February 26, 2003 - The World Bank's board of executive directors approved $40 million in grants for the West African nation of Sierra Leone yesterday, one to rehabilitate basic education and the other to fund the rebuilding and development of the health sector.
DevNews caught up this week with Mats Karlsson, World Bank country director for Ghana, Liberia, and Sierra Leone, to discuss how Sierra Leone has been reshaped by conflict and how peace will reshape the country's economic destiny.
DevNews: How has the conflict affected Sierra Leone economically and socially?
Karlsson: I don't know a way to fathom the trauma this people has gone through. We can perhaps put numbers on the deaths and the devastation, but do we have any idea of the consequences of a young generation having been so deeply wounded? Still, what I see now is a country that's working very hard to rebuild social capital, not just the burnt down houses. Public authority is restored in the whole country, the refugees have returned and almost all ex-combatants have been somehow reintegrated. A Truth and Reconciliation Commission and a Special Court is working to deal with past crimes. The democratic culture is being deepened. Economic growth has come back, six percent for the second year running. Inflation is very low. Gross enrollment rates among first graders has gone from 74 percent in 1999 to 120 percent today. So there's no question the country is coming back in a remarkable way.
DevNews: What does the country need to do now to set development back on track?
Karlsson: Everything, unfortunately: rehabilitate infrastructure, rebuild capacity, kick-start agriculture, and use the mining potential. The Government is very keen to address the root causes of conflict, which it puts down to the exclusion of the countryside and the alienation of so many in the past. Therefore basic service delivery has extraordinary significance. And that's why the World Bank started by giving such emphasis to the social sectors, with four major projects. World Bank Vice President for Africa Callisto Madavo launched the HIV/AIDS project during his visit in December. And now we are ready to go on rehabilitating basic education, reconstructing the health sector, and later on giving a major boost to the national social action program. Decentralization, participation, building and relying on local and community capacity is therefore key to Sierra Leone's future development.
DevNews: What can donors do?
Karlsson: Stick with Sierra Leone. There has been an extraordinary effort over the past years - and the Bank can be proud to have stuck with the country during very difficult circumstances. When we had the first Consultative Group meeting in many years last November, it was clear that that willingness remains. The meeting was successful in promising the required financing for a Results Framework that we established, but we still fear that as the country moves from being in a post-conflict phase to one which is more "normal," interest and support will drop off. The extraordinary allocations will fall and bilaterals may find it difficult to move the country from a "humanitarian, post-conflict" column in their budgets to one of long-term support. Yet, that's just what Sierra Leone needs.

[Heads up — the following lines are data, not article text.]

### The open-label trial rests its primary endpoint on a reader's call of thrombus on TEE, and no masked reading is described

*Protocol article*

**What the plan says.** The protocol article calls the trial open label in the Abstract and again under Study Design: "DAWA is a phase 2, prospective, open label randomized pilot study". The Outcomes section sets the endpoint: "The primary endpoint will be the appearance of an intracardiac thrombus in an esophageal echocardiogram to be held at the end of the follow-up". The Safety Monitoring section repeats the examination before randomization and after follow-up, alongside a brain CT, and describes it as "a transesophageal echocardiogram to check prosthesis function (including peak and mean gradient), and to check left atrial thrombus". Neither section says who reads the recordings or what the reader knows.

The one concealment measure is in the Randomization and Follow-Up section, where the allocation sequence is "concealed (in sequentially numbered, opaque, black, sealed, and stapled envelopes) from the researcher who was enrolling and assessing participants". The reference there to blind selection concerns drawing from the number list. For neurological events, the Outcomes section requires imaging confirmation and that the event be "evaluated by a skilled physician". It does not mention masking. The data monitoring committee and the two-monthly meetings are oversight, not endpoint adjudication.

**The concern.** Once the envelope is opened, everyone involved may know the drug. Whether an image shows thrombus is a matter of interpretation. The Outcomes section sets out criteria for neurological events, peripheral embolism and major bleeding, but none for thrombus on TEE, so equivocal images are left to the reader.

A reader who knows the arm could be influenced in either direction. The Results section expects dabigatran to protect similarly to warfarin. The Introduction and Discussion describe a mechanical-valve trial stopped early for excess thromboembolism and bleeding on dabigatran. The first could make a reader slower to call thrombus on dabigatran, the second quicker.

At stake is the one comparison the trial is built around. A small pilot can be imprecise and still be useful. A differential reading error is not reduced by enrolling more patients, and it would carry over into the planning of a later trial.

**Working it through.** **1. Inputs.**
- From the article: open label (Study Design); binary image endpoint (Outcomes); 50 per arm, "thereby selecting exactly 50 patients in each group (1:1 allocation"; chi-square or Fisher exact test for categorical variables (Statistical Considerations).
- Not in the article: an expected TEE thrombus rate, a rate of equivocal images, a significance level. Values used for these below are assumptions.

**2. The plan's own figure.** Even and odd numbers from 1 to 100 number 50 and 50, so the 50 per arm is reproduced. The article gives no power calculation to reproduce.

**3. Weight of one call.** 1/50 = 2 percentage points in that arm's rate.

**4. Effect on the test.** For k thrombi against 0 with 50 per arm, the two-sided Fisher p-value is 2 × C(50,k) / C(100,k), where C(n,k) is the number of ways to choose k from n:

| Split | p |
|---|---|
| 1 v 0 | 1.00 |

DevNews: Will private sector investment take off?
Karlsson: People are rebuilding their houses. That is driving a lot of activity. The Government is focusing on the investment climate, with an Anti-Corruption Commission and with judicial reform. The Bank is engaged in both. A National Commission for Privatization is up and running. There is also investment in mining, with a major step taken as the Rutile Mine restarts production soon. It was a major source of export income before the war. A revised Mining Policy is being finalized, inspired by a critical piece of Bank work, "Tapping the Mining Wealth for Human Progress-A Break with the Past", led by Preeti Arora, senior economist for Sierra Leone. So things are moving ahead, but wealth creation is directly linked to what happens to agriculture. Sierra Leone, with its abundance of water, used to export rice to the whole region. It has to get back to that role.
DevNews: How important is the regional dimension?
Karlsson: The Liberian Civil War remains a major concern for Sierra Leone. There is still risk of spill-over and a new influx of refugees and combatants. Stability in Cote d'Ivoire becomes important as well. So peace in the region is the over-riding concern. Only later can economic potential be realized. The Mano River Union of Guinea, Liberia and Sierra Leone is still far from being a working institution. It is difficult to imagine Sierra Leone sustaining progress without the sub-region also improving.
DevNews: How do you see Sierra Leone's economic future down the road?
Karlsson: We are aware everyday of the risks. If progress stalls, corruption and alienation come back, the fragility of today's stability will make Sierra Leone very vulnerable to economic and political shocks. However, if progress continues at today's rates, there is no reason why everyone shouldn't have enough to eat, why exports of food and minerals shouldn't give the country a stable source of income and why there should be steady improvements in education and health, and the spread of HIV/AIDS reversed. A particular dream I have is to see the Fourah Bay College restored. It was sub-Saharan Africa's first university. Students came from all over Africa to study there. If studies could catch the imagination of a new generation in Sierra Leone, the country will surely change.